String Quartet No.2 in G Major, Op.70 No.2
Today, Ferdinand Ries (1784-1838) is primarily remembered as a friend and student of Beethoven, as well as his first biographer. However, during his lifetime and for much of the 19 century Ries was remembered as a fine composer and virtuoso pianist. He showed musical promise from an early age, studying both violin and piano with his father, and the cello with Bernhard Romberg. In 1801, he went to Vienna to study with Beethoven. He studied piano and composition with him for nearly 5 years. Thereafter Ries concertized throughout Europe for a number of years before settling in London and then finally retiring in Frankfurt. He wrote a considerable amount of music including several piano concertos and a large quantity of chamber music which was many years often performed and well thought of. Ries composed string quartets throughout his entire life, some 26 in all. He wrote many more string quartets than he did piano sonatas, piano trios, piano quartets or other works with piano, surprising for a virtuoso pianist and one is forced to conclude that he felt the string quartet to be a far more important medium than those with piano or at the very least he harbored real ambition to make an important contribution to it as had his teacher Beethoven. And like Beethoven, he took his time, trying other chamber music genres before turning to the quartet. His Opus 70 were a set of three quartets composed in 1812 while he was touring Russia. He mailed them to his publisher but they were lost. Finally, in 1815 he sent them again and they were published in 1816 by C.F. Peters.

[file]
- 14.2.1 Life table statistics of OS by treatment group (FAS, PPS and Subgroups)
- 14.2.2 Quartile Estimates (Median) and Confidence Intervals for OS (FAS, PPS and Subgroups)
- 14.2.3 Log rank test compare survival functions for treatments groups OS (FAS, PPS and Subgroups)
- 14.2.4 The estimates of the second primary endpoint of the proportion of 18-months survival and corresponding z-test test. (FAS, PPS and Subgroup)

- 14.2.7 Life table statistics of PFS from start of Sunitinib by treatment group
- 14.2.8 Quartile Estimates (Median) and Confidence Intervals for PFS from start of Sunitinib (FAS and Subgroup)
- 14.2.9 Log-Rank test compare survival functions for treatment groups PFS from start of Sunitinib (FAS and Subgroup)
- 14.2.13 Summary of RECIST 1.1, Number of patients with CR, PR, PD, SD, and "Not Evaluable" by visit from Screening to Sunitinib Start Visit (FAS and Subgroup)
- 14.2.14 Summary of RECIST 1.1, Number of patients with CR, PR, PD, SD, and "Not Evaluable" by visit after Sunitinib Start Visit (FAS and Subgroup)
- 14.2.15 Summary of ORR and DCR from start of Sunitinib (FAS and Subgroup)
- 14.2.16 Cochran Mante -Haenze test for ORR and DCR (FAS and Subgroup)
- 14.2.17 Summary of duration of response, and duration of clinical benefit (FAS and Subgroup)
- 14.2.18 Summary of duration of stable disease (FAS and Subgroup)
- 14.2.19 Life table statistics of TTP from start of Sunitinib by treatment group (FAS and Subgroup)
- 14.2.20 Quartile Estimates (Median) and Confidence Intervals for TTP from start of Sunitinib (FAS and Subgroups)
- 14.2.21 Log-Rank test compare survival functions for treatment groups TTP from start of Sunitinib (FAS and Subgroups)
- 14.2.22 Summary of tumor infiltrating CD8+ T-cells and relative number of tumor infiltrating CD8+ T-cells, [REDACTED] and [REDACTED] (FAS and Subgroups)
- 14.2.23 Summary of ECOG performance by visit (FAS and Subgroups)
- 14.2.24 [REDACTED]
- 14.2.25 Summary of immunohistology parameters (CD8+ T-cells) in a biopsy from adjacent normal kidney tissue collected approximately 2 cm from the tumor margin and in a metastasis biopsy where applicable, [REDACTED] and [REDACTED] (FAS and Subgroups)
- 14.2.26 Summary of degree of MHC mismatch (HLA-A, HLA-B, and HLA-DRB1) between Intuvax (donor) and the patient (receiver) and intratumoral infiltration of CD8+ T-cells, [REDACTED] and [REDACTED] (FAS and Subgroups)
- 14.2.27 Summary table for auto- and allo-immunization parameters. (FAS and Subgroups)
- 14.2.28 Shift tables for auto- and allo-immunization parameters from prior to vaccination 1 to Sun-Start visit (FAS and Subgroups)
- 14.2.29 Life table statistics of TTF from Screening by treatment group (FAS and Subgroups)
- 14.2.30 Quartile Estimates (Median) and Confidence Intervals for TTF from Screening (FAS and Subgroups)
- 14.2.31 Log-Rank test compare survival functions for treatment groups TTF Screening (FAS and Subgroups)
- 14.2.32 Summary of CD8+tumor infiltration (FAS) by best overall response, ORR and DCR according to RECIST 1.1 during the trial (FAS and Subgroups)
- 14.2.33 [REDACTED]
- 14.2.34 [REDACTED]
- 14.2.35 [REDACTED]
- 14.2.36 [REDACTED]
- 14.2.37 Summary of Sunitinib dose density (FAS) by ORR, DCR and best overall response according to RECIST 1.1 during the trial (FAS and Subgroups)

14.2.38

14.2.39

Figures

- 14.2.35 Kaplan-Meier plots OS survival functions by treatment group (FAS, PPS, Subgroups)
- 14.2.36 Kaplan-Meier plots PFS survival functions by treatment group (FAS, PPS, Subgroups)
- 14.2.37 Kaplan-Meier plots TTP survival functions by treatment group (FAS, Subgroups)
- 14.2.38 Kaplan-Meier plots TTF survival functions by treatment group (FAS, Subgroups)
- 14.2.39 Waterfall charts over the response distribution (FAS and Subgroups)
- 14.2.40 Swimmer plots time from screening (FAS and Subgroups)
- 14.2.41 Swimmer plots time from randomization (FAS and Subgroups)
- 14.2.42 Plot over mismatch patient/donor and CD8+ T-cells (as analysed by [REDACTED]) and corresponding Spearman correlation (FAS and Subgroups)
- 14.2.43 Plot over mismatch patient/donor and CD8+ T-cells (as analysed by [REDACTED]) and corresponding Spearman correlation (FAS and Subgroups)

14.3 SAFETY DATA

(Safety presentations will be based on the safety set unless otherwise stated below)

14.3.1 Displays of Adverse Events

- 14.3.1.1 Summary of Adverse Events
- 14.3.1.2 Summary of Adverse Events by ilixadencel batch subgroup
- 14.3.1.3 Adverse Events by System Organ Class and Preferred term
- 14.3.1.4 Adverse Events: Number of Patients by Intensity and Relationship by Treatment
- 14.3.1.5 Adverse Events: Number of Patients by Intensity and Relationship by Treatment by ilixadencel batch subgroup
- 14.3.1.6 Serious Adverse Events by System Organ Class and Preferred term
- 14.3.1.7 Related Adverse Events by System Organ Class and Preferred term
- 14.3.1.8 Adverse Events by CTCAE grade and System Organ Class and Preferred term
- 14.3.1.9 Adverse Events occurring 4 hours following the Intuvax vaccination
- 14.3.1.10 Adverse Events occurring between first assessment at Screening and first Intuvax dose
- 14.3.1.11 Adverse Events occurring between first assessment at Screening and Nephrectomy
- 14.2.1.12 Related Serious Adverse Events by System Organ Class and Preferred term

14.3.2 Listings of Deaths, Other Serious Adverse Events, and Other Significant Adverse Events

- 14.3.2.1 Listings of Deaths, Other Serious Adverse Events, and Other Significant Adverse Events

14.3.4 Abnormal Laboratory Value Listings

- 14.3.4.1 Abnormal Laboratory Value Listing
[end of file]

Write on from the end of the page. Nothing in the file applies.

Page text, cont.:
Opus 70 No.2 was singled out by the famous chamber music critic Wilhelm Altmann, writing in Cobbett’s Cyclopedic Survey of Chamber Music, as being particularly fine, a rich work. James Whitby, writing in The Chamber Music Journal noted that “The writing is good and interesting for all players, and quite often sounds much like Beethoven,” Even Beethoven recognized this and was somewhat annoyed. The opening movement, a pleasant Allegro, calls to mind Beethoven’s Op.18, in particular the second and third of that series. In the second movement, a lively Andante and engaging set of variations, though not so marked, we hear Ries and not Beethoven. All is masterly executed in this very effective movement. Next comes a Scherzo, allegro vivace, it is full forward motion, powerful in a Beethovenesque way but not particularly sounding like him. A rather slow trio provides fine contrast. The finale, Allegro molto, races at breakneck speed, full of excitement and elan, maintaining interest from start to finish.
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